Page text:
Written by Blaine Lewis-Thompson, Community Resource Corps Field Coordinator

In July, for the first time since the pandemic began, water shut offs resumed. The Mayor’s Office of Civic Engagement and Volunteer Service’s Community Resource Corps (CRC) AmeriCorps Program got to work and helped get hundreds of people off the shutoff list. The CRC connected residents with the Customer Assistance Program (CAP). This program can provide much needed debt forgiveness and/or discounted water bills for residents that qualify. People who request a CAP application will have their water shutoff delayed by 14 days and while the application is being processed.

Through this work, the CRC is directly supporting individual customers. Members reach out to inform individuals of upcoming shut offs, and walk them through the CAP application process. This has greatly expanded the capacity of PWD to ensure that residents receive direct, one-on-one help with their water bills.

Residents who need help applying for water bill assistance can also sign up for appointments over Zoom. Through Zoom, the Water Departments offers one-on-one help. Zoom sessions are on Wednesdays from 10 a.m. to 2 p.m. and are currently scheduled through October 26. Signups are available here.

The Community Resource Corps is recruiting new members to join the fall cohort. If you are interested in connecting others with life-sustaining resources, learn more and apply today.

Meeting neighbors where they are

Since April 2022, CRC members have been calling, texting, and visiting homes of people with an incomplete or denied CAP application. Starting July 2022, the CRC shifted focus to helping residents facing water shutoff due to high unpaid bills. Within the first month of this work, the CRC helped 440 residents connect with a Water Department customer assistance option.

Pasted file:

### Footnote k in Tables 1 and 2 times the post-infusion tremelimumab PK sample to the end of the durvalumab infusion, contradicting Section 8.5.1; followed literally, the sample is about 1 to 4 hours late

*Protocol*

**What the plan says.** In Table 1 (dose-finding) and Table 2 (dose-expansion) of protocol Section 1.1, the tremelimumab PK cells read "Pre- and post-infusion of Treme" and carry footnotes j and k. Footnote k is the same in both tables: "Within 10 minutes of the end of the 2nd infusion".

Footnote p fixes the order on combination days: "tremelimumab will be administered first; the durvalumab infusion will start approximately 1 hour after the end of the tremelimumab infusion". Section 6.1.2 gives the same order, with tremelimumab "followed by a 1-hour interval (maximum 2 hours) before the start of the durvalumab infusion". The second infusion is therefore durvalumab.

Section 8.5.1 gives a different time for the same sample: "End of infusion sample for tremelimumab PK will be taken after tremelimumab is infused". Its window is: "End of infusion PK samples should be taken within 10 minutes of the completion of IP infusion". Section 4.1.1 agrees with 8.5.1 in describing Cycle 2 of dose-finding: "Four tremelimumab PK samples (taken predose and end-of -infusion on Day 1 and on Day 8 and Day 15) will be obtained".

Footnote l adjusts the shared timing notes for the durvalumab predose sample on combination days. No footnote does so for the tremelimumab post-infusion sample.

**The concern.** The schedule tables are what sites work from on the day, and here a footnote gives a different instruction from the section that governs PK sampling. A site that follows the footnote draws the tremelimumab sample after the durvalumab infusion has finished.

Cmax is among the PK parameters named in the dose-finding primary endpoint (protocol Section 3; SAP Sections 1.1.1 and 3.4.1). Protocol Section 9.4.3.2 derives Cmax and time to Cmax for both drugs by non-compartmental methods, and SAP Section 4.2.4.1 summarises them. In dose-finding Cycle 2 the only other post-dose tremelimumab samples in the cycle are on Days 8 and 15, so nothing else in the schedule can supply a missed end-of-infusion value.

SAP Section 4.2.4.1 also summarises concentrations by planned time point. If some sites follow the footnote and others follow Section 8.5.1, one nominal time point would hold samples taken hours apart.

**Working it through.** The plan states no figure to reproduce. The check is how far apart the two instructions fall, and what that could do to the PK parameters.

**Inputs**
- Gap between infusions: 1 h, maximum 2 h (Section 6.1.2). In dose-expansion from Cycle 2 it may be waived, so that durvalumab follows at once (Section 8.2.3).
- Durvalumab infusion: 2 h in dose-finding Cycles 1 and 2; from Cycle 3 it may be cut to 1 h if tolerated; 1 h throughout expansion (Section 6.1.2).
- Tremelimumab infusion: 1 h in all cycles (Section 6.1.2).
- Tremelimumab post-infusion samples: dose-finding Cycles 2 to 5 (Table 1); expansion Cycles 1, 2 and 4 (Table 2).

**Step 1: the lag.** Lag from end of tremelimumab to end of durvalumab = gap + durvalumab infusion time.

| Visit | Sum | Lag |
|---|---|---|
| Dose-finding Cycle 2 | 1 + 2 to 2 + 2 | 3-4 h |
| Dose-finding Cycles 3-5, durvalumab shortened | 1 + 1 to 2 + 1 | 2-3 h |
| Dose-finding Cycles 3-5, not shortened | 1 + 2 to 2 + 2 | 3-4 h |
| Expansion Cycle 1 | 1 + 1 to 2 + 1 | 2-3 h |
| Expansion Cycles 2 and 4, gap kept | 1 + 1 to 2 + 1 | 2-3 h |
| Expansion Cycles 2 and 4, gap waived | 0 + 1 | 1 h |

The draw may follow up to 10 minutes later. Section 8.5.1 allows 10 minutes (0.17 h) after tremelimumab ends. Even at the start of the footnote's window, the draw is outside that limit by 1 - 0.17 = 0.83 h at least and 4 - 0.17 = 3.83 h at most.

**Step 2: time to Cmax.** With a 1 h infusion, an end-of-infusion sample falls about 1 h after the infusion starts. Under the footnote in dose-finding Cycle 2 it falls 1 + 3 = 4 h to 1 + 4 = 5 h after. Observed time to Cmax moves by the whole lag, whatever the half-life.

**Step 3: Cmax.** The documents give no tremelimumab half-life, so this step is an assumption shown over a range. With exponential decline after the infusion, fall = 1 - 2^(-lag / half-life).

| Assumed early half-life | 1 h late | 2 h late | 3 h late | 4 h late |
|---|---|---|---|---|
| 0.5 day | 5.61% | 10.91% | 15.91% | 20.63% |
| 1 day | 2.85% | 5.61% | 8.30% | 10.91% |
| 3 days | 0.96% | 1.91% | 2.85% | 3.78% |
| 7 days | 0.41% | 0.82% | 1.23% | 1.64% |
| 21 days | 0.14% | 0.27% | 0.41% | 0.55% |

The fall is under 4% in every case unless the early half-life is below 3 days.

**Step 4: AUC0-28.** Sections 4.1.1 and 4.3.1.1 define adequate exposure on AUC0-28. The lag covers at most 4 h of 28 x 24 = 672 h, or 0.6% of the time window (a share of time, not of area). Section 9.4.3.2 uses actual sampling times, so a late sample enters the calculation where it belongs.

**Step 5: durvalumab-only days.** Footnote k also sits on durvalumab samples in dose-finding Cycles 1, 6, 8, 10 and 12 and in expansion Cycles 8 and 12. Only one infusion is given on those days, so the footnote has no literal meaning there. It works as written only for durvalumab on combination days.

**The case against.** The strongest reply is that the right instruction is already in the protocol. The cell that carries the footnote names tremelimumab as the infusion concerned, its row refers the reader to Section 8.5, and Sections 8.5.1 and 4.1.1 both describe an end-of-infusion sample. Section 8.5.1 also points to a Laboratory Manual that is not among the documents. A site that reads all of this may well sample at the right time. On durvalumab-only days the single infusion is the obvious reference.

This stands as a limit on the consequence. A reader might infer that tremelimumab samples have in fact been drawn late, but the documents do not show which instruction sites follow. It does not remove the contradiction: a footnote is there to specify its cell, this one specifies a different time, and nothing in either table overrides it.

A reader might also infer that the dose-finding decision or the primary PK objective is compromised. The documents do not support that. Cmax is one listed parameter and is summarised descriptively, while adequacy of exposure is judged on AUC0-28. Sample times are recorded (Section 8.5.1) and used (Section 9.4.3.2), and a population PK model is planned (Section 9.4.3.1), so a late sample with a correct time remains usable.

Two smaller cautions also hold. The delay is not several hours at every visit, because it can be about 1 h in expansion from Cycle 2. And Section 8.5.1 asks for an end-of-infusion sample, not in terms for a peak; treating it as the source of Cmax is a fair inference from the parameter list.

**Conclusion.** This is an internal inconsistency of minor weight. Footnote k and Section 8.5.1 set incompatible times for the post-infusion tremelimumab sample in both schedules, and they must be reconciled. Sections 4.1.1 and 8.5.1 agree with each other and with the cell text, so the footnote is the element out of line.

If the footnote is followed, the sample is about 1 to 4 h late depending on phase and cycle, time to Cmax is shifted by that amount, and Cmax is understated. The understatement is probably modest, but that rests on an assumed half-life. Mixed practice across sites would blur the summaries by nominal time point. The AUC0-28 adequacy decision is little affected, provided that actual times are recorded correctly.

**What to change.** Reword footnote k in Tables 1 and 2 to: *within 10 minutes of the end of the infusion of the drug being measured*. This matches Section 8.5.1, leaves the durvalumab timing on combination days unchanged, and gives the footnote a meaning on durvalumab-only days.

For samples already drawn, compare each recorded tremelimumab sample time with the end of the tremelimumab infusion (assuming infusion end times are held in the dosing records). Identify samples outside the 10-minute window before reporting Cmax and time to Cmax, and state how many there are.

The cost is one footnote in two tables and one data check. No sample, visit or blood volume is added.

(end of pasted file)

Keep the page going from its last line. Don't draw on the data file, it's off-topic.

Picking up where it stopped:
What makes the Community Resource Corps different is its members. CRC members are community members trained to directly connect residents with resources. Many programs have the capacity only to inform residents that programs exist. The CRC’s focus is in ensuring that the residents are successful in connecting to the resource.

CRC members:

  • Connect with residents on the shut off list and assist in applying for CAP.
  • Work as the go-between residents and City programs.
    • CRC members assist in real-time, relaying residents’ questions to PWD for immediate responses.
  • Follow up on application status and response.
    • CRC members make sure that customers submit all documents correctly and that they receive a response from PWD.

The CRC has also brought customer feedback to PWD. The Water Department has used this feedback to make changes to their CAP application process. One such change is PWD’s addition of virtual application info sessions via Zoom.

“The Community Resource Corps has established a trusted connection between Water Department assistance programs and communities in need,” said Laura Copeland, Assistant Deputy Commissioner, Education, Community Engagement and Government Affairs for the Water Department. “By meeting customers where they are and providing one-on-one support, more Philadelphians will see the benefits of affordable monthly bills and debt forgiveness. We are very grateful for their efforts and the continued partnership.”

This partnership has also impacted Community Resource Corps members professionally and personally.

Mark Ensley (Moor Ali El), CRC AmeriCorps member said, “This outreach and assistance is a great example of what I expected to do when I sought to join the CRC. It feels good to know our efforts have a direct impact on the quality of life for Philly residents. Instead of being bearers of bad news, we are bringers of blessings and benefits.”

If you are a City department or program looking to expand your outreach capacity, contact the Community Resource Corps at crc@phila.gov.